The average purchase price for new cars has been rising for years, and hit a record high over $34,000 in 2016. Prices are up 12.6% since 2011 for several reasons, including better fuel efficiency and more high-tech features in vehicles, as well as the increased preference among buyers to go for higher-priced trucks and SUVs.
But there’s another reason new car prices could pop even higher in the near future, and it has nothing to do with the cars themselves. Automotive analysts anticipate that the average new car price could increase $2,000 to $2,500 if the Trump administration’s proposed border tax goes into effect, the Detroit Free Press reported.
The White House floated the idea of taxing imports to pay for a border wall between Mexico and the U.S. and has also claimed that the tax would stimulate manufacturing in the U.S. For now, it’s unclear if there will be a new border tax or how big such a tax could be—the proposals have ranged from 20% to 35%. Critics and consumer advocates have pointed out that the border tax would affect more than just automobiles: a wide range of goods, including alcohol, fresh produce, and shampoo, would see price hikes if the border tax becomes a reality.
Automobiles are especially likely to see border tax-related price hikes because virtually every new vehicle made today has parts that originate or are installed outside the U.S. In other words, even cars that are “made in the U.S.A.” would become more expensive because some of the parts would be hit with the border tax. In some cases, parts could be taxed multiple times as, say, a bolt is imported into the U.S. from one country, then shipped to Mexico for installation in the engine, and then imported back into the U.S. where the vehicle is fully built.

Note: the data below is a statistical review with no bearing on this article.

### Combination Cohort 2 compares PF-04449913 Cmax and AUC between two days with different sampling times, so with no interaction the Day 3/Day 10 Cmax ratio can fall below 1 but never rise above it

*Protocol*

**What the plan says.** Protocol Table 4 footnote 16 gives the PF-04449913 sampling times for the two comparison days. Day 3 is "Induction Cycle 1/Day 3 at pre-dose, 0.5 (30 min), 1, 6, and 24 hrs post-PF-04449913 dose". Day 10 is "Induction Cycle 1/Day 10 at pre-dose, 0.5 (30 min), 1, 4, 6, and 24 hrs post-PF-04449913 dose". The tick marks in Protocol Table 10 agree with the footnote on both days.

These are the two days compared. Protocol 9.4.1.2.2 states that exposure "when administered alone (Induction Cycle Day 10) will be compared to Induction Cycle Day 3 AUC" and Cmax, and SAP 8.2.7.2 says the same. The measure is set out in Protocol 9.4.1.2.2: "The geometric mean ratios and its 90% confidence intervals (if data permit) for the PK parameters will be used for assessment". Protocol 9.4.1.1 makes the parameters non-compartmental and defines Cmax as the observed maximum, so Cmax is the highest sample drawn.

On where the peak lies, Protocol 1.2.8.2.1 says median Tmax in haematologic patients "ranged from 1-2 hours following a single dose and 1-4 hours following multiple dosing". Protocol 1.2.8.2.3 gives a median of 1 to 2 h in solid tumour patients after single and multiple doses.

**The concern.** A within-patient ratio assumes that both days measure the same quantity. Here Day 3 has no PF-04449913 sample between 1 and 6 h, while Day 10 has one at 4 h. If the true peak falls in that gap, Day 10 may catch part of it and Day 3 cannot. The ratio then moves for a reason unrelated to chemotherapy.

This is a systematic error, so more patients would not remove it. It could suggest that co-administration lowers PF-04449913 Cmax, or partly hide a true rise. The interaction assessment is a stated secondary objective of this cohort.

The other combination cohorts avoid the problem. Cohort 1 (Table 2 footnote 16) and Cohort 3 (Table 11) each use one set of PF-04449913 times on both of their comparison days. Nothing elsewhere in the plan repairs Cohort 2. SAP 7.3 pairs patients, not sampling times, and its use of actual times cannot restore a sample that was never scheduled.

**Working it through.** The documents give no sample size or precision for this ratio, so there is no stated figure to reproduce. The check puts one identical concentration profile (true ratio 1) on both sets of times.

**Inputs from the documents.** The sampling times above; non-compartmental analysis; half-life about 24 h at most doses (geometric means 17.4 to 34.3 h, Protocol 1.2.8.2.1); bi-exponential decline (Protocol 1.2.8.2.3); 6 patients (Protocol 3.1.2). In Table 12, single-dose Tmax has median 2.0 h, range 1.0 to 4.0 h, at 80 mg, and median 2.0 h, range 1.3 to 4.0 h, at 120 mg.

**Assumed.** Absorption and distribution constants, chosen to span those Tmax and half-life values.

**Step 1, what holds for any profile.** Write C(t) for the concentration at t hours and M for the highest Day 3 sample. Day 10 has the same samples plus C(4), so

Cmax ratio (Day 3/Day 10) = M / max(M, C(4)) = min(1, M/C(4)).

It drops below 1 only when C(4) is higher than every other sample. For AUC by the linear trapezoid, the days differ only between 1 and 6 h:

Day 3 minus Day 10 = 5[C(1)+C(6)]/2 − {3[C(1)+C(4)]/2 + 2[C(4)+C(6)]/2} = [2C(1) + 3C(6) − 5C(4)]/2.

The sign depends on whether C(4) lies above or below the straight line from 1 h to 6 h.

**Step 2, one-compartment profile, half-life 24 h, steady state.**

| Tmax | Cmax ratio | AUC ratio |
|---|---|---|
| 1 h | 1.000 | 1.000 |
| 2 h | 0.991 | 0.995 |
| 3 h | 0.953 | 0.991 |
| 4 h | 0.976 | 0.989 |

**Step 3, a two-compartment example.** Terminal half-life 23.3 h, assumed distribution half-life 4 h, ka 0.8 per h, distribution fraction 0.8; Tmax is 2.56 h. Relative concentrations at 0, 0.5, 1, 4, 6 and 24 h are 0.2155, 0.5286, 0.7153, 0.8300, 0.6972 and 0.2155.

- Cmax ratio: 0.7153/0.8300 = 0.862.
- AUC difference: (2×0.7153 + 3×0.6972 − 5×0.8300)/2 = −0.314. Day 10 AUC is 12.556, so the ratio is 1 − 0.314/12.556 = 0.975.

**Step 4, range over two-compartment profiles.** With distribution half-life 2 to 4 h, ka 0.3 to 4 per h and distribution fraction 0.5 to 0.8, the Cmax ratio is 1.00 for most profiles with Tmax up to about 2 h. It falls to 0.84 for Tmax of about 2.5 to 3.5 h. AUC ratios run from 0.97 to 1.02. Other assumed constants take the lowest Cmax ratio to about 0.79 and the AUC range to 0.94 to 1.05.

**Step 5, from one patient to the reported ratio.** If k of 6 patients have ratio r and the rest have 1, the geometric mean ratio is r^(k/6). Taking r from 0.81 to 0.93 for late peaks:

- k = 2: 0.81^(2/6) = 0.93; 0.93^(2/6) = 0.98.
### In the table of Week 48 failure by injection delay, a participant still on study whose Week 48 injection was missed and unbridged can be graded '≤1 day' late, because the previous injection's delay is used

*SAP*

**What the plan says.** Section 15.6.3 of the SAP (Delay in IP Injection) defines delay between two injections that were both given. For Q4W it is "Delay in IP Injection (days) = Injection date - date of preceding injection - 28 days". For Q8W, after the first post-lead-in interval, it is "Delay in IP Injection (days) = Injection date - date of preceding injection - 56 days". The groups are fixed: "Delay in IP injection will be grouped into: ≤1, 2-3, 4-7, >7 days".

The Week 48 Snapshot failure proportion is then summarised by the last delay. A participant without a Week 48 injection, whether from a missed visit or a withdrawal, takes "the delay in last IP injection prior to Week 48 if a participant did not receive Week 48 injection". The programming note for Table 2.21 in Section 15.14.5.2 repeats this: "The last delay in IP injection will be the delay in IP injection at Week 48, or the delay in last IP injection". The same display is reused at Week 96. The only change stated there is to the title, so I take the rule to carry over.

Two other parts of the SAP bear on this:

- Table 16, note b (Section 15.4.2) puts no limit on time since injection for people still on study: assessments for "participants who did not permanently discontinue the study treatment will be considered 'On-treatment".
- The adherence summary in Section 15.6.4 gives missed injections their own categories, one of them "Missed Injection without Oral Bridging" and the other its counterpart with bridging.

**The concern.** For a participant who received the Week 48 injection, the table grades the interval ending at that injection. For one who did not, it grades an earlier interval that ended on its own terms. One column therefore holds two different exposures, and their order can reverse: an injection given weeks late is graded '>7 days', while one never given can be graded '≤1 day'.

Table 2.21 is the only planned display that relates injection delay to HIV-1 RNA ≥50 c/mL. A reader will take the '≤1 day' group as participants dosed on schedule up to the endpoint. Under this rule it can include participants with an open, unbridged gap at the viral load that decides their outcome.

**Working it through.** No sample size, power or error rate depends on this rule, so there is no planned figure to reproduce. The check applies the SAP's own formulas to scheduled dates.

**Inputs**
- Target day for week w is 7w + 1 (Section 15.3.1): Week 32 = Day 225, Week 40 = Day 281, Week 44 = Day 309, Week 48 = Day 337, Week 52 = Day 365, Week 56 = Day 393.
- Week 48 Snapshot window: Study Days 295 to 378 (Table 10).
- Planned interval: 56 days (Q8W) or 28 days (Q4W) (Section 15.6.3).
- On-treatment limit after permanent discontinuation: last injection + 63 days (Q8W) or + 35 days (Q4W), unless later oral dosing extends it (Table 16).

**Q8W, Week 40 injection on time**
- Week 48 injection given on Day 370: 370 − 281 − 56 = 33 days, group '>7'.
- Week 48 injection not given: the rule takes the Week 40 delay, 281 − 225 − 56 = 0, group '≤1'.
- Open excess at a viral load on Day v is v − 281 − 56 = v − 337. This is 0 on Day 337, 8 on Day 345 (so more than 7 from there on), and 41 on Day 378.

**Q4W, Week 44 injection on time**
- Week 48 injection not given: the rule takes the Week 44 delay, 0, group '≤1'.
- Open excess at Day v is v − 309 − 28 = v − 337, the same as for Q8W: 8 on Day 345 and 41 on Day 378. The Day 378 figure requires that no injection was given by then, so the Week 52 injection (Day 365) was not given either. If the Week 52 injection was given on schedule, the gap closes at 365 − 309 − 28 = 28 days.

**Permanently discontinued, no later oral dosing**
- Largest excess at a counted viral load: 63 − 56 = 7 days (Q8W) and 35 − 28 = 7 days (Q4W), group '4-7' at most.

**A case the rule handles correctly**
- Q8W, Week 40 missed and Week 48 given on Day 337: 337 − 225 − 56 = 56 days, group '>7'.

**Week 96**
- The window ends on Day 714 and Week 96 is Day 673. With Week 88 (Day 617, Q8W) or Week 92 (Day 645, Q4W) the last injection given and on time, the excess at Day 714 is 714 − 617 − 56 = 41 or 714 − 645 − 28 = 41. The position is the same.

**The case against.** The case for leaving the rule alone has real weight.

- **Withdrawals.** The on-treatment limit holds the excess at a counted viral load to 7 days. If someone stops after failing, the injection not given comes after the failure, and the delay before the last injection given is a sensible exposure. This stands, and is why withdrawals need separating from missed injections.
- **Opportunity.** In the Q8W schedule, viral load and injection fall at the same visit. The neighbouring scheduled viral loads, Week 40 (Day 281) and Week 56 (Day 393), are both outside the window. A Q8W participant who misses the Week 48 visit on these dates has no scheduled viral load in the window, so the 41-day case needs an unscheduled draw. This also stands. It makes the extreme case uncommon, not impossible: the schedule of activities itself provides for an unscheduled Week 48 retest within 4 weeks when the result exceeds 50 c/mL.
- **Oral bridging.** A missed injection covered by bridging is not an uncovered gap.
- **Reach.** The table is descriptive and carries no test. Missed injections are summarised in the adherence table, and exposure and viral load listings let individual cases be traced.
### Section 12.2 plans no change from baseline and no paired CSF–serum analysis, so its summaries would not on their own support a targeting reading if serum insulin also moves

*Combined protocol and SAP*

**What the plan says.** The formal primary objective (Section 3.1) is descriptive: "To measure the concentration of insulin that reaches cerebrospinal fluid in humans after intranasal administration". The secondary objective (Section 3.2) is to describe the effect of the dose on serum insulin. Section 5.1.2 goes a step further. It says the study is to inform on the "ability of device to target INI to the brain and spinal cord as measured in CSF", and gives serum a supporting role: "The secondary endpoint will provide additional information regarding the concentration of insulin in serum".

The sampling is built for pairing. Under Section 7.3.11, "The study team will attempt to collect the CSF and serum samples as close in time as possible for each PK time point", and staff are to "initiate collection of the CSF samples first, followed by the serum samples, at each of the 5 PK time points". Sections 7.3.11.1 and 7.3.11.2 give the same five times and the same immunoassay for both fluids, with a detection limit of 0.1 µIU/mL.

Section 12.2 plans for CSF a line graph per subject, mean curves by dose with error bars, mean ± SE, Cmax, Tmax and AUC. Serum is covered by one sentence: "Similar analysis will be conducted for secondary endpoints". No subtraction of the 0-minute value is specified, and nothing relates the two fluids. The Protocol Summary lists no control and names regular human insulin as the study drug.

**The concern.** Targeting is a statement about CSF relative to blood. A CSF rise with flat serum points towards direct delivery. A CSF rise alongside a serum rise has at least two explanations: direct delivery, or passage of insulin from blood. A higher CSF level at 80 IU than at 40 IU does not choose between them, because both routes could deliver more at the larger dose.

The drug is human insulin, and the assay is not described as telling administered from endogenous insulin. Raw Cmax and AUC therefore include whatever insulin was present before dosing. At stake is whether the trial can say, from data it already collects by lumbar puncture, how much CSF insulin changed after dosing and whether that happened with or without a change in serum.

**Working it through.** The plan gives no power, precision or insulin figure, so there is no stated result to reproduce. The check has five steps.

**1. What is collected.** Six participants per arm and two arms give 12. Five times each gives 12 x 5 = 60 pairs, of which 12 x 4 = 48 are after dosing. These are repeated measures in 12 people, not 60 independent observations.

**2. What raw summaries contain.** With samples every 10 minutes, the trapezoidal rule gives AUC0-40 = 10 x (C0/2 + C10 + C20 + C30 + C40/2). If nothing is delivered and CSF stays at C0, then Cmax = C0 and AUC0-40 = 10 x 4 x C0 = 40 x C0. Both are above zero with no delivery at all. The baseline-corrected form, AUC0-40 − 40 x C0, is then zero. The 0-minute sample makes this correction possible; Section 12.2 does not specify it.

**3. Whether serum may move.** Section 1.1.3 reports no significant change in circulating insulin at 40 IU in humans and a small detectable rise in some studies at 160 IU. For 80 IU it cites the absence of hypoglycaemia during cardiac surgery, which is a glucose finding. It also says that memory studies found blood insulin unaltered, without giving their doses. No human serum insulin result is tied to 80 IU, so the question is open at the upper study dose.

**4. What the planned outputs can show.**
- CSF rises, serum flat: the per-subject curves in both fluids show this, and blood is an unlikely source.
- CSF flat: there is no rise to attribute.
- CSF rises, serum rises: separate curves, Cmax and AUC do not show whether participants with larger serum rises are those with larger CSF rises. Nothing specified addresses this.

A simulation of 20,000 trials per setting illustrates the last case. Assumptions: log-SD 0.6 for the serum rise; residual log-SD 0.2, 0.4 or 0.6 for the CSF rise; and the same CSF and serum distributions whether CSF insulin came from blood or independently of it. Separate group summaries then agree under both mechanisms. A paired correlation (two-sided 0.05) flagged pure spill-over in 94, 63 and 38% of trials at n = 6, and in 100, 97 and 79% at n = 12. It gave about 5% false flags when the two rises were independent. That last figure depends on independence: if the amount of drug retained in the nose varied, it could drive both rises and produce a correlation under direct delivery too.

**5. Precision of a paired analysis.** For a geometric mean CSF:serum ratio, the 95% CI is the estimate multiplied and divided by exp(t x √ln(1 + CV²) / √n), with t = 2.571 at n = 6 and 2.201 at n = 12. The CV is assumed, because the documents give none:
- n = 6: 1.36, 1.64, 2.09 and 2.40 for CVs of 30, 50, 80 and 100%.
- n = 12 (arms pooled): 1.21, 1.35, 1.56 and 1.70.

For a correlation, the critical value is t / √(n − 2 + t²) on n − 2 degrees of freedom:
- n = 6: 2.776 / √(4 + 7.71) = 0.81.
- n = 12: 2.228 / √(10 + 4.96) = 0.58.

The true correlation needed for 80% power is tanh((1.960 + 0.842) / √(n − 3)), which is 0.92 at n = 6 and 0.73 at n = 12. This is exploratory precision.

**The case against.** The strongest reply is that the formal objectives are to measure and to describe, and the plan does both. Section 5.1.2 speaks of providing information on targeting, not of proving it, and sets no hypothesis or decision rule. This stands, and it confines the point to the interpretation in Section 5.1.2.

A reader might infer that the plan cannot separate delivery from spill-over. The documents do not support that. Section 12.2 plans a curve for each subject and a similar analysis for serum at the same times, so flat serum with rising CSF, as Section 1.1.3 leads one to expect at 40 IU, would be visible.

“This is a price increase,” Michigan State University professor of economics Charles Ballard said of the border tax to the Detroit Free Press, “and the consumer will bear an awful lot of the burden.”
The bottom line is that while an import tax sounds like it would be impacting only interests outside the U.S., consumers will ultimately bear a large share of the costs, in the form of higher prices. That could mean a price tag of $2,500 higher if you’re in the market for the average car. Or it could mean upwards of $5,000 or more extra if you prefer luxury brands or high-end SUVs.